Up to three creatures of your choice that you can see within range must make Charisma saving throws. Whenever a target that fails this saving throw makes an attack roll or a saving throw before the spell ends, the target must roll a d4 and subtract the number rolled from the attack roll or saving throw.

At Higher Levels. When you cast this spell using a spell slot of 2nd level or higher, you can target one additional creature for each slot level above 1st.

Casting Time: 1 action
Range: 30 feet
Components: V, S, M (a drop of blood)
Duration: Instantaneous
School: 1st-level enchantment

Who can cast Bane? Bards and Clerics have Bane on their class spell lists. Grave Domain Clerics and Oath of Vengeance Paladins have Bane on their expanded class spell lists and always have it prepared, and Undead Warlocks have access to it on their expanded class spell list.

Player’s Handbook, pg. 216

Bane 5e

Bane is one of the strongest 1st-level spells in DnD 5e. In 5e’s bounded accuracy system, Bane provides a more powerful debuff than it may seem.

If you’re a player considering adding Bane to your arsenal, this article will cover exactly how it works, the best ways to use it effectively, and rules related to the Bane spell. I’ll also talk about a frequent topic of discussion: what’s better — Bane or Bless?

How Does Bane Work in 5e?

Bane forces three enemies within 30 feet to make Charisma saving throws. Targets who fail have -1d4 (2.5) on attack rolls and saving throws until the spell ends.

In a system of bounded accuracy, where every -1 is equivalent to -5 percentage points chance to hit/pass a saving throw, Bane represents a -12.5 percentage point decrease to incoming damage and a +12.5 percentage point increase to saving throw-based spells and abilities to land.

You can upcast Bane for +1 target per slot level above 1st.

cleric casting bane on goblinoids dnd 5e

How to Use Bane in 5e

Here are a few ways to use Bane in DnD 5e:

  1. Set up spellcasters (and Monks). The absolute best case for Bane is setting up an allied spellcaster before they use an AoE spell that deals damage or shuts enemies down, like Fireball or Hypnotic Pattern. Helping these spells land and/or deal full damage can make for a huge swing in a fight that’s more impactful than casting your own damage/control spell.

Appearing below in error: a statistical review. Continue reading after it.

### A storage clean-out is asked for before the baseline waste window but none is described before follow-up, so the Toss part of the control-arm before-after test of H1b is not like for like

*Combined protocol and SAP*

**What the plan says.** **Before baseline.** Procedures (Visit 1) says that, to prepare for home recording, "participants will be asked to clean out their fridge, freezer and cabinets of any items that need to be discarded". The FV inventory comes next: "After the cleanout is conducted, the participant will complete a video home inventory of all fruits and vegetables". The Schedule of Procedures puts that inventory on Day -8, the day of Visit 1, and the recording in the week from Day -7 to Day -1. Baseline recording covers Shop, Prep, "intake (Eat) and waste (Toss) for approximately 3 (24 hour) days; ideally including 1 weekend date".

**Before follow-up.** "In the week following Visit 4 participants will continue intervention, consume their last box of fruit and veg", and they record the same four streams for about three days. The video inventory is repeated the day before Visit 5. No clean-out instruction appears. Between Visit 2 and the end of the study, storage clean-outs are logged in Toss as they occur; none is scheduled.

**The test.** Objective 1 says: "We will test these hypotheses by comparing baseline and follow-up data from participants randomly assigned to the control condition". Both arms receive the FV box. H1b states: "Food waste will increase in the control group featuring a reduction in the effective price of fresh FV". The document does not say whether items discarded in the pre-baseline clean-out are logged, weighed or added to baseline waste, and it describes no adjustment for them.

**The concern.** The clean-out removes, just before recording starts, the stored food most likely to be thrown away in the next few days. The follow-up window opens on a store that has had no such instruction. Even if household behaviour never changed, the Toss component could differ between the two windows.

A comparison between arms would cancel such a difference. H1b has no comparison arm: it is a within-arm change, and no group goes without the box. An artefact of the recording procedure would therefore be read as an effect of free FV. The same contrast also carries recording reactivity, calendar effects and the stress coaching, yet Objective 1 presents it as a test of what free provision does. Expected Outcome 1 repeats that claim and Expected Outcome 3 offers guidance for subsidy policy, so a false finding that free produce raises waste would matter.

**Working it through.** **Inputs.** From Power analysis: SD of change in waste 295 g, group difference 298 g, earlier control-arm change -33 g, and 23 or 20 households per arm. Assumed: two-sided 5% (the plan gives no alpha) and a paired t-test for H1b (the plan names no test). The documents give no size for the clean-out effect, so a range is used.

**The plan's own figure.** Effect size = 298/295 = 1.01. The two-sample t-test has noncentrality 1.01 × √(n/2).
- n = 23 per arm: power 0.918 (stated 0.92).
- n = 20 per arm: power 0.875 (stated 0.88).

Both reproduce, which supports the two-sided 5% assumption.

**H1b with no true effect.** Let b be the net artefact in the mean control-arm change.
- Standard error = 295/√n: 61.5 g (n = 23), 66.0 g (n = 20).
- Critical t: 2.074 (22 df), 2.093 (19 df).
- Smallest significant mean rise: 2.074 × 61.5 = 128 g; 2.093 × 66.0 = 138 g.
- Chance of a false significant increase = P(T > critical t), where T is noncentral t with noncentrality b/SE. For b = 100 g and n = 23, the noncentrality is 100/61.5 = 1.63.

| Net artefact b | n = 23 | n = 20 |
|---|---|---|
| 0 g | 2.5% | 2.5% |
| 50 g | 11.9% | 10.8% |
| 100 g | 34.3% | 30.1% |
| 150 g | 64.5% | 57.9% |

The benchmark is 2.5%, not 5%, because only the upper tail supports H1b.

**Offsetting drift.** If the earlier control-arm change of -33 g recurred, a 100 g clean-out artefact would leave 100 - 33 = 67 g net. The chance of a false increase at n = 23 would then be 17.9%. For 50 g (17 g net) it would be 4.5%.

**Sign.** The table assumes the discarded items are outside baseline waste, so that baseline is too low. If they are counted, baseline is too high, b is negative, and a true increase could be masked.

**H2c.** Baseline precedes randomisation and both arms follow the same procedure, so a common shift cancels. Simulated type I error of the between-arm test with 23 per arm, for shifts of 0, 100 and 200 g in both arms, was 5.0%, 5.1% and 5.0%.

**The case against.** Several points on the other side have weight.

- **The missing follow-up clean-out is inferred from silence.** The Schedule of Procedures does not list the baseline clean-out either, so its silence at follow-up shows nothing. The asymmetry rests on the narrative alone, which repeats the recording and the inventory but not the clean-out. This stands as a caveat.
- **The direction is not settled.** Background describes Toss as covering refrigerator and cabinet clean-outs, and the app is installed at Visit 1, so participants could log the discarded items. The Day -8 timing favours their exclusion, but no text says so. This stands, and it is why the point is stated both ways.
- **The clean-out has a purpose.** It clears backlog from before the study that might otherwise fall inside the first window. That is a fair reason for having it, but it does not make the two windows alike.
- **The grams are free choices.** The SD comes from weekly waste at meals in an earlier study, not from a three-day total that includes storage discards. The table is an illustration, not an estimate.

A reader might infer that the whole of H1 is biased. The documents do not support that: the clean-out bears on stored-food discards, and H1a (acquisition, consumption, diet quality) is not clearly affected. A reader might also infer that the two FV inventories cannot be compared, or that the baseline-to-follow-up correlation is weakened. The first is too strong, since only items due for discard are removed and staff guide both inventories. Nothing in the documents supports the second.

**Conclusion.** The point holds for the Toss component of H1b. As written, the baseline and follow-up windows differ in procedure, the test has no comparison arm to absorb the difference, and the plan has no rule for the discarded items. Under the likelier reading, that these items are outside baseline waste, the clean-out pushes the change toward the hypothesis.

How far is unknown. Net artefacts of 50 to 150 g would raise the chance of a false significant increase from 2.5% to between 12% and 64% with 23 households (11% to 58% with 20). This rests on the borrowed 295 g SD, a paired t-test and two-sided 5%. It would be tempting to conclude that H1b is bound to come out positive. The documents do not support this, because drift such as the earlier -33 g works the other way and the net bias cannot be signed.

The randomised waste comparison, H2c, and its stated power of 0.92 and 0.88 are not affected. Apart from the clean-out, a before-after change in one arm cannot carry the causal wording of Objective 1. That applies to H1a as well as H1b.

This doesn’t just go for spellcasting allies, either. Any ally with a critical ability that forces a saving throw, like a Monk’s Stunning Strike or a Battle Master’s Menacing Attack, will benefit greatly from debuffing the target with Bane first.

  2. Reduce incoming damage. Now, you’ll notice I used the term “-12.5 percentage points” chance to hit earlier; that’s not the same as -12.5% chance to hit; it’s more like 7-18% damage reduction, with smaller damage reductions at later levels. But since most campaigns don’t go too deep into the late game, Bane’s damage reduction is usually worth 10% or more from enemies making attack rolls.

    Note that Bane has no effect on abilities that force your party to make saving throws, so it’s not a good option against spellcasters/creatures who rely on these types of abilities rather than straight-up attack rolls.

  3. Eat up Legendary Resistance. One of the best applications of Bane is using it on high-level, high-challenge foes with Legendary Resistance (the monster ability to automatically succeed on a saving throw after failing it). A monster only has so many uses of LR, and Bane is a cheap way to eat away at these.

    Either the DM uses LR on Bane, or suffers a substantial negative effect as long as the spell lasts. And if that -1d4 to their saving throws causes them to fail another, more important saving throw, well, they’ll likely have to use LR on that instead. For a 1st-level spell slot, Bane is perfect for this role, especially since many high-level creatures still have poor Charisma modifiers and are likely to fail their save against it.

  4. Use it on targets with high health. The biggest drawback to Bane (and many other debuff spells) is that affected creatures might die before it becomes relevant. Which begs the question, “why not just attack the target(s) instead of debuffing them?”

    It’s a fair question and a reason not to target low-health minions with Bane in most situations. Instead, apply it to a creature that’s likely to fight for at least 3 rounds of combat, multiplying the value of the negative attack roll and saving throw modifiers.

  5. Combine it with other debuffs. Stuff like Cutting Words (-1d8 on an attack roll or saving throw), Mind Sliver (-1d4 on next saving throw), or even Vicious Mockery (disadvantage on next attack roll) all pairs well with Bane. It might be overkill, but if it’s a long fight with a challenging foe, this setup can pay off in spades.

  6. Use a saving throw-based cantrip. Minor tip, but if you’re casting Bane as your only leveled spell for a fight (especially in the early game), having a saving throw cantrip, like Toll the Dead or Vicious Mockery, as your mainstay damaging ability will increase the long-term value of Bane.